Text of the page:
Jesus Was Never Too Busy

“Jesus traveled through all the towns and villages of that area, teaching in the synagogues and announcing the Good News about the Kingdom. And he healed every kind of disease and illness.” –  Matthew 9:35.

The Advent season has quite the ironic twist. It’s the time of year we most intend to reflect on our Savior’s birth, yet it’s the month we have the least time for reflection. We’re already busy, but we find ways to add holiday activities to our busy schedule: Christmas decorating, shopping, parties, traditions, crafts, events, and whatever else it takes to make it the “most wonderful time of the year.”

Our intention for these activities is to focus on the “reason for the season.” But it’s easy to lose sight of that goal. Christmas can quickly become the most stressful time of the year. And it might be the time in which we are most distracted. We live in a culture that wears busyness like a badge of honor. How do we practice the presence of the Lord in a season where there doesn’t seem to be any margin for more of God?  We want to show up for everyone in our lives, but there’s not enough time in the day.

Jesus gets it. Jesus had a full day too. Jesus was busy too. But one thing is clear: Jesus, both God and Human, didn’t handle the busyness the way most of us do.  For example, read Mark 1:21-45. In these several verses, a lot happens. Jesus is teaching in the synagogue; He heals many people, and crowds gather around Him. But it is also the pace of the events. In those verses, you’ll see the word “immediately” or words meaning the same thing used repeatedly. Reading those verses prompts you to want to catch your breath.

The bottom line is this. Jesus didn’t look at His watch until 5 pm when He could punch out and head to His car. He was busy. But His mission never ended. He believed every interaction with another human is important, powerful, and necessary. When the crowds arrived waiting to be healed, Jesus didn’t barricade the door. He continued to heal.  

When we allow ourselves to get too busy, we don’t take the time to slow down and remember our relationship with God. God wants us to spend time daily to renew our relationship with Him.  He wants to know about our failures and victories, strengths and weaknesses, and joys and disappointments. If we fail to remember Him daily, we get caught up in the distraction of pleasing other people. 

We need to worship the Lord this advent season. The Bible says that God inhabits the praise of His people. Sometimes we get so busy that it’s easy to forget that. We forget that we belong to Him and need to put Him first.

God already values us more than anything. We don’t need to earn it. So as we go about following schedules today, let’s listen for God’s voice.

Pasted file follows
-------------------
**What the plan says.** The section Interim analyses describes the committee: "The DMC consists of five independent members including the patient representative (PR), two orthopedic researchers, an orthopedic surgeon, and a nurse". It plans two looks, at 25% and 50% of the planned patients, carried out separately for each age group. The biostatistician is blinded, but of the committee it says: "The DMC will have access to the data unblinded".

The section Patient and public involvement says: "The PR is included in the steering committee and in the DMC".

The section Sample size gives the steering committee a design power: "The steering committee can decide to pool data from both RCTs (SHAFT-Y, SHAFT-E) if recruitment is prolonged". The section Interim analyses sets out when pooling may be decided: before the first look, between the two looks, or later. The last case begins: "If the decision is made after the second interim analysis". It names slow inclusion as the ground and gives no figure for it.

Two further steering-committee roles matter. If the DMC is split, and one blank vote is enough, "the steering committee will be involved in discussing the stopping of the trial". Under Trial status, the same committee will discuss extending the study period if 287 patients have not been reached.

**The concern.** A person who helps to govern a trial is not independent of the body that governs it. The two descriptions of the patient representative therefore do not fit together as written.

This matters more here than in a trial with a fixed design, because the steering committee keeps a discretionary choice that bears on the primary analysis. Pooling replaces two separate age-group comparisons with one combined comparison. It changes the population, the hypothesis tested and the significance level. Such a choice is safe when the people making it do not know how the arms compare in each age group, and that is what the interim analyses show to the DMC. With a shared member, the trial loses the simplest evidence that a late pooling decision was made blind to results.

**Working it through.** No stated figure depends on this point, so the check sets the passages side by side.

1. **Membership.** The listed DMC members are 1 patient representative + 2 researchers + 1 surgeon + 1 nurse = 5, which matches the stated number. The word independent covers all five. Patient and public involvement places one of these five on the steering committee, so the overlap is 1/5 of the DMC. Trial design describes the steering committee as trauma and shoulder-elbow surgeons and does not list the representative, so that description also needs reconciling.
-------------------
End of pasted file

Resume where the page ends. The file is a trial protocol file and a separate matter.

Discussion Questions:

  1. Do you look at the Christmas Season and feel peace and joy for what Christ has done, or do you feel overwhelmed?
  2. When you look at your Christmas and holiday calendar, what do you need to do, and what should you eliminate to ensure you don’t miss Jesus again this year?

Midlife Blues

“So be truly glad. There is wonderful joy ahead, even though you must endure many trials for a little while. These trials will show that your faith is genuine. It is being tested as fire tests and purifies gold—though your faith is far more precious than mere gold. So when your faith remains strong through many trials, it will bring you much praise and glory and honor on the day when Jesus Christ is revealed to the whole world.” –  1 Peter 1:6-7

Can I be middle-aged already? Really? Middle age” has been described as that period of life that you never want to enter and you never want to leave. Midlife brings new insecurities and awakenings to long-dormant regrets. Many of us face empty nests and the prospect of, in effect, starting over with spouses. Many of us face the reality of aging parents and any fears or worries or responsibilities that come with that. And of course, we daily face the reality of lost youth, waning strength, and more difficult processes for maintaining health. Time moves a lot faster the older you get. Doesn’t sound all that good, does it?

Joshua 13:1 (KJV) addressed this subject: “Now Joshua was old and stricken in years; and the LORD said unto him, Thou art old and stricken in years, and there remaineth yet very much land to be possessed.” The “old and stricken” is not very reassuring, but it does remind us there is a lot left to do regardless of our age. Psalm 92: 14 confirms this: “Even in old age they will still produce fruit; they will remain vital and green.” In midlife, as in every stage of life, there are things we wish we had done. Fortunately, Christ doesn’t change our past, He redeems it. He is faithful to do that. He does not judge us by our actions but by His own, freely given to us in love.